Is It Okay to Skip Biblical Truth with Your In-Laws?

Have you ever noticed that it’s hard to communicate openly with your in-laws? Maybe you heard from your husband that your mother-in-law is ticked because you didn’t call her on her birthday. Or perhaps the kids were permitted to watch something you deem inappropriate while spending time with the grandparents and you’re hesitant to bring it up.

Throughout this in-law series I’ve mentioned a couple of times that the best help we Christians can find on how to treat our in-laws is in a place where this topic is rarely even mentioned: the Bible. Yet “doing Christianity” is often hard when it involves your spouse’s family. People who are committed to doing things like serving, believing the best, being patient and overlooking offenses (or at least trying to!) in other relationships stumble when it comes to their in-laws.

Why? Let me be honest with you. I truly believe that the primary reason is that Christians have bought into worldly thinking that in-law relationships are just not meant to be good. Sarcasm and jokes abound that we don’t even realize have seeped into our thoughts and hearts.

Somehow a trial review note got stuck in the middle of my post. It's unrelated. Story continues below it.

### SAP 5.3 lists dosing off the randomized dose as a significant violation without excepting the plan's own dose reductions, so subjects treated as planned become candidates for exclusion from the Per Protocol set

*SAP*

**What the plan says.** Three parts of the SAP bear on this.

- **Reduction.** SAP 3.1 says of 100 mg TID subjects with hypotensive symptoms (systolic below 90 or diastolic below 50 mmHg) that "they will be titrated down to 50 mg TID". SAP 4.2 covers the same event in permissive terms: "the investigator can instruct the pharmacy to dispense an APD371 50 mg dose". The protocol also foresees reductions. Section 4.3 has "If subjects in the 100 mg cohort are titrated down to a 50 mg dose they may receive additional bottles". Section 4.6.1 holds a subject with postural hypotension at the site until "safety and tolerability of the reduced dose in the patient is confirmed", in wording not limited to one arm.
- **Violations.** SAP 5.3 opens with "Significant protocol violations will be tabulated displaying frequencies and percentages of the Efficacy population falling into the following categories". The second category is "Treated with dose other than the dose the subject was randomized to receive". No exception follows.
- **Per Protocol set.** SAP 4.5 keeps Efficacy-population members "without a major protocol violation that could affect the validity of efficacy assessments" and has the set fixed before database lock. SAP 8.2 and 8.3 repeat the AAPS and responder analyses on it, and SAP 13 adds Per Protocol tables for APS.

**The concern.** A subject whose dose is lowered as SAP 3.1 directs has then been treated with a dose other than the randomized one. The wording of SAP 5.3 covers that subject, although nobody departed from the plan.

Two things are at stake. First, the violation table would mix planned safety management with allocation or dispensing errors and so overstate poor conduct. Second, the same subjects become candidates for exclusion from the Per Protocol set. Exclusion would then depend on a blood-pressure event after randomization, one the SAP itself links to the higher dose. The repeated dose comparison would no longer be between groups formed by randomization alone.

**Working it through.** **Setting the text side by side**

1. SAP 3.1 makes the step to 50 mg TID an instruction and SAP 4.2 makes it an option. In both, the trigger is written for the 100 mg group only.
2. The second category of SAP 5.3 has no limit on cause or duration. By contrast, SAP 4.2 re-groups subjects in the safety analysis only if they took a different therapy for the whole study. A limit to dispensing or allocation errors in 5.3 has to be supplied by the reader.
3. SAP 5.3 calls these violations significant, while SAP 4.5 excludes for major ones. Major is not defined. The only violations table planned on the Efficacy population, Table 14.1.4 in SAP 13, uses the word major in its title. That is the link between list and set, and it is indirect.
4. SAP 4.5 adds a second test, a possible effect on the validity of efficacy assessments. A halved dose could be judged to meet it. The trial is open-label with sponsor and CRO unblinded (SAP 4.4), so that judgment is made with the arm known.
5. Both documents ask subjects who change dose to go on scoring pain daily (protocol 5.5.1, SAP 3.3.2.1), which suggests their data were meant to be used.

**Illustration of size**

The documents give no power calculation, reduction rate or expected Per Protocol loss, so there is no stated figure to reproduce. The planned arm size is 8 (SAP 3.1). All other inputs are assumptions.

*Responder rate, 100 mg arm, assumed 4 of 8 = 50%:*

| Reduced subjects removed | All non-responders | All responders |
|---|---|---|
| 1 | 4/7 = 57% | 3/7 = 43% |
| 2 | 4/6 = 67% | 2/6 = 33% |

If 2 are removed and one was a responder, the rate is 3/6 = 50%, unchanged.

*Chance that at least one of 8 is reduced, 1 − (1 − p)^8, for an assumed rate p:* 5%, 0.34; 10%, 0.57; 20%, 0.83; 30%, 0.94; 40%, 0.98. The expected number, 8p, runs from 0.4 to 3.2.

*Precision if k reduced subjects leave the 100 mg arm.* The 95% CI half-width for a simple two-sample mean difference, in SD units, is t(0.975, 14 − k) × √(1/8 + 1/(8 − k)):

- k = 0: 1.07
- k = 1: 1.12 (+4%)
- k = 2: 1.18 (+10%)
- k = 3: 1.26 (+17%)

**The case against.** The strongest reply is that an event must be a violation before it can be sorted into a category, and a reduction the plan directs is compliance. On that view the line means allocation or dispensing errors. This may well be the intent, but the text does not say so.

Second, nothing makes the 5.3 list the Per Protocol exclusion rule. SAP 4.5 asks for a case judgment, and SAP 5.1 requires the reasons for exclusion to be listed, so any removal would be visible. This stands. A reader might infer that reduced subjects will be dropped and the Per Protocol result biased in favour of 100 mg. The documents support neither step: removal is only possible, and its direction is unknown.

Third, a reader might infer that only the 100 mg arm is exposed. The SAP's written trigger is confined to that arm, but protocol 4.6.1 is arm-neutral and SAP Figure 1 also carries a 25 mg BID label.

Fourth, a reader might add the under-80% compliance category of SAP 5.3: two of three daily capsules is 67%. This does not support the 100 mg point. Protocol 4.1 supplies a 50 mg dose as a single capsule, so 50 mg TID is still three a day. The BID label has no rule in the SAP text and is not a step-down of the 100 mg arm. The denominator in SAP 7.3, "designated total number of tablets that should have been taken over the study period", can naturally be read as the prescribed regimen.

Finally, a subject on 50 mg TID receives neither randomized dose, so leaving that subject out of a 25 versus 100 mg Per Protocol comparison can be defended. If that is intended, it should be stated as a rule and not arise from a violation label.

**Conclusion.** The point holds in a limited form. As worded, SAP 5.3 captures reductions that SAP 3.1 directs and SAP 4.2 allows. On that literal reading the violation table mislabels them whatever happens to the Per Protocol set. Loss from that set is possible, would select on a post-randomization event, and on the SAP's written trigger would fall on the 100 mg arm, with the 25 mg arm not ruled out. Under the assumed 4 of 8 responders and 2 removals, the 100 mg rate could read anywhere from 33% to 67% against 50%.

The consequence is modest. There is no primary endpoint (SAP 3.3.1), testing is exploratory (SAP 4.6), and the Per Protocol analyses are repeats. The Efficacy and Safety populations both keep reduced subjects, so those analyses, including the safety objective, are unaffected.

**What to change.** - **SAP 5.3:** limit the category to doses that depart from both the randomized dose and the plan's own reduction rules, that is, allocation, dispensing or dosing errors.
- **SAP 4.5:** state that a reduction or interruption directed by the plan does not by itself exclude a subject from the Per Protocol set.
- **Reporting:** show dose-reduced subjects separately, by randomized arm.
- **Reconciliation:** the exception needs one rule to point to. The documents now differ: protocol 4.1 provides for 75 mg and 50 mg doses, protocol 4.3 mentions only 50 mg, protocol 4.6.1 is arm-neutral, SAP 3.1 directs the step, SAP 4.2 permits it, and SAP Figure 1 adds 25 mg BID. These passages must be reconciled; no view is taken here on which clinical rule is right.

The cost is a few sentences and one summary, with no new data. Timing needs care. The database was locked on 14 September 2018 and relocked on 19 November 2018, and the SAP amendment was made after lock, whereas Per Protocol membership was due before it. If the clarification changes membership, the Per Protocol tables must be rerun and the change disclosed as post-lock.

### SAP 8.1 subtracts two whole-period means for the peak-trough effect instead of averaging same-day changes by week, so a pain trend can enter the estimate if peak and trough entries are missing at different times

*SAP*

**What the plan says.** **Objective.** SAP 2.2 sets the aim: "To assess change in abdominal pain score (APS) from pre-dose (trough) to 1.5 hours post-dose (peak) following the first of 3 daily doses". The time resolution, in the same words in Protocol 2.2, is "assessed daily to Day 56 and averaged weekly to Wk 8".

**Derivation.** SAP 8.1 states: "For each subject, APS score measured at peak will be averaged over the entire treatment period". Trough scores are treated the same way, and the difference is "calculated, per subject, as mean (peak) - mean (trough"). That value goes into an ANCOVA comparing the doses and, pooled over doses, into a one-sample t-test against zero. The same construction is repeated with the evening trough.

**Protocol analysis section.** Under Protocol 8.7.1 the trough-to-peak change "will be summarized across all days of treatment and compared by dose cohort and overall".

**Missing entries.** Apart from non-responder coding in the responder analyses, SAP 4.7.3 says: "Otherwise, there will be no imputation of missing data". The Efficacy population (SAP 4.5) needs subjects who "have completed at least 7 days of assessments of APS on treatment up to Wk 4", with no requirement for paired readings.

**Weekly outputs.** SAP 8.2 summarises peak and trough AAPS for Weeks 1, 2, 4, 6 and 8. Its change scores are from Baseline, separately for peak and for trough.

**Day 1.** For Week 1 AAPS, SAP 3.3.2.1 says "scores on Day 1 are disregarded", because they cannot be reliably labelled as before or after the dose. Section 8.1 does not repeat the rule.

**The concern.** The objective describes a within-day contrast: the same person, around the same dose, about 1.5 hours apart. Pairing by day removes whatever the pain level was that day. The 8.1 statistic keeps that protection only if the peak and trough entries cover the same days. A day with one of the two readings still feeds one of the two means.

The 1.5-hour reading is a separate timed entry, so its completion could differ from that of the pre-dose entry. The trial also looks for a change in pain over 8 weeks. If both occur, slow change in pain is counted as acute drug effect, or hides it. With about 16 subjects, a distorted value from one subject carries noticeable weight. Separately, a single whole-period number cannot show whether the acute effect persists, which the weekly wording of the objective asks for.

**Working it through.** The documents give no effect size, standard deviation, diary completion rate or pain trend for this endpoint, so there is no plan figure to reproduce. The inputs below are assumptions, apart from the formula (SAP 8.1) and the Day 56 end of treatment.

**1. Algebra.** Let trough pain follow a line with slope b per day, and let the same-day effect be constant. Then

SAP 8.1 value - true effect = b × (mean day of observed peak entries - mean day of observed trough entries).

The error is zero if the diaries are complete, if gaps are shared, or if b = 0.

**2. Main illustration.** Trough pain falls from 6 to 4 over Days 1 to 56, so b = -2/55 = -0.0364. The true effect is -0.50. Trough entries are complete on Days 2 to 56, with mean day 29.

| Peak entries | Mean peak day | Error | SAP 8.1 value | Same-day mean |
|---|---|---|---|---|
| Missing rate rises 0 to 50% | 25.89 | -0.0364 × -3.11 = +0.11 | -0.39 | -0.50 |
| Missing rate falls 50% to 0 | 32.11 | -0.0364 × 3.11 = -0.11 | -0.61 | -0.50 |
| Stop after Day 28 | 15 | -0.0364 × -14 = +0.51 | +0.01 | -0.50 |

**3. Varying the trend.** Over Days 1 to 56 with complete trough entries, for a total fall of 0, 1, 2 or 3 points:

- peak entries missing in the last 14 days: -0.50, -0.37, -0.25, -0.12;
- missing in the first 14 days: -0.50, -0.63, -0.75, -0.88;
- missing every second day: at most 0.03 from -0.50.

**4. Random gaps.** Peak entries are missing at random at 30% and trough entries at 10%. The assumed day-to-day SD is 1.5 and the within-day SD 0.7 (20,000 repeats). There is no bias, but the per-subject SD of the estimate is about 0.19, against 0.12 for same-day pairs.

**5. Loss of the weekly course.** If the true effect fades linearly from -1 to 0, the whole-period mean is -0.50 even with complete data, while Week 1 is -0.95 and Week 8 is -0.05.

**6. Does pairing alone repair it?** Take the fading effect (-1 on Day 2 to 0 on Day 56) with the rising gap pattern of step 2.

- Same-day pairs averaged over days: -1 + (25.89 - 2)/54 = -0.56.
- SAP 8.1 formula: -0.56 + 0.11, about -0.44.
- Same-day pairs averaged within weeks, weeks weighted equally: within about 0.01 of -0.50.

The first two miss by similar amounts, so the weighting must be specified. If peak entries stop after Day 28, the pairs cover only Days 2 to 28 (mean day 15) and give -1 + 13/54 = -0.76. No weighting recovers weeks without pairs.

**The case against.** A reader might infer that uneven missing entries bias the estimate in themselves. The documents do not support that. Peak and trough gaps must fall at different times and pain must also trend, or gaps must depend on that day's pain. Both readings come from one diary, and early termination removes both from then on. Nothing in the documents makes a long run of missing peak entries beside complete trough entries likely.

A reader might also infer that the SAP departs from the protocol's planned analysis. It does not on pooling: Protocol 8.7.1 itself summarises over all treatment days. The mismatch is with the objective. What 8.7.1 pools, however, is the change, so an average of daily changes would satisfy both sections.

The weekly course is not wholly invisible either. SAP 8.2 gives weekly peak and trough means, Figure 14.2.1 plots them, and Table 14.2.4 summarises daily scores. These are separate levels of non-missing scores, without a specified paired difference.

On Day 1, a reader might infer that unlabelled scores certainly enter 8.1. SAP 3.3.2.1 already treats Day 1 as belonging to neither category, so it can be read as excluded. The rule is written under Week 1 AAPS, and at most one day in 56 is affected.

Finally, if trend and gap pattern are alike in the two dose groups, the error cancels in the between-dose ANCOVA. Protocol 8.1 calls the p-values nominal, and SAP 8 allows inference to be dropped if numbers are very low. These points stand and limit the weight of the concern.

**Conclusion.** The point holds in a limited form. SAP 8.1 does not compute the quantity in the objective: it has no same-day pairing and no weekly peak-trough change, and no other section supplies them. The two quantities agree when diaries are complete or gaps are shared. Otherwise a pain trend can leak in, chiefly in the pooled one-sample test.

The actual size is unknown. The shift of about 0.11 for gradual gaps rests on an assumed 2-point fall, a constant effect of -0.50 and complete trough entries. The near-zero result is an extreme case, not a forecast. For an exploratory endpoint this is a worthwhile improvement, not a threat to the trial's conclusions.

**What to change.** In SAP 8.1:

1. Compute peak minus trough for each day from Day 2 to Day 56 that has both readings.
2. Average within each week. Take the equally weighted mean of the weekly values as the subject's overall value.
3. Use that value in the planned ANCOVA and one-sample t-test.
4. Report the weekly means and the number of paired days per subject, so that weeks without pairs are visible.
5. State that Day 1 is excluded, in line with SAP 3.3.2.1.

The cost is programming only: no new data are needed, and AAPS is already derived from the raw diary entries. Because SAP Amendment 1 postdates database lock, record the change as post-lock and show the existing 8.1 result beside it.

Take Beth, for example. One morning Beth’s mother-in-law spontaneously invited her to lunch the next day. This wasn’t something they regularly did together, so Beth was curious about why Jean extended the invitation — especially last minute. She and Jean had gotten along well over the seven years since the wedding so she wasn’t apprehensive about spending the time with Jean. Just curious…

Shortly after their food arrived Beth assumed it would become clear why Jean had invited her to lunch. Yet the small talk continued. Beth found herself becoming impatient because she was going to need to leave soon for an appointment. Why wasn’t Jean just coming out with whatever she wanted to share? She decided to drop a hint by glancing at her watch.

“Look at the time! I’ll keep my eye out for our waitress so we can get the check. Ethan’s class will be over soon.”  Jean was aware that Ethan attended a weekly co-op for home schoolers at their church and Beth hoped this would invite her to reveal the reason for their lunch.

“How is Ethan doing, by the way?” Jean asked. “I know he was having some challenges with reading. Are things better now?” Oh, so that’s what this is about, Beth concluded. Chuck had mentioned to her that his mom was worried about Ethan — and Beth knew her in-laws weren’t supportive of their decision to home educate the kids. She was glad she needed to leave soon because Chuck was the one who needed to hear his mother’s concerns anyway. Beth shared that Ethan’s reading skills were steadily improving and thanked her for taking an interest in how he was doing. Their lunch ended soon thereafter.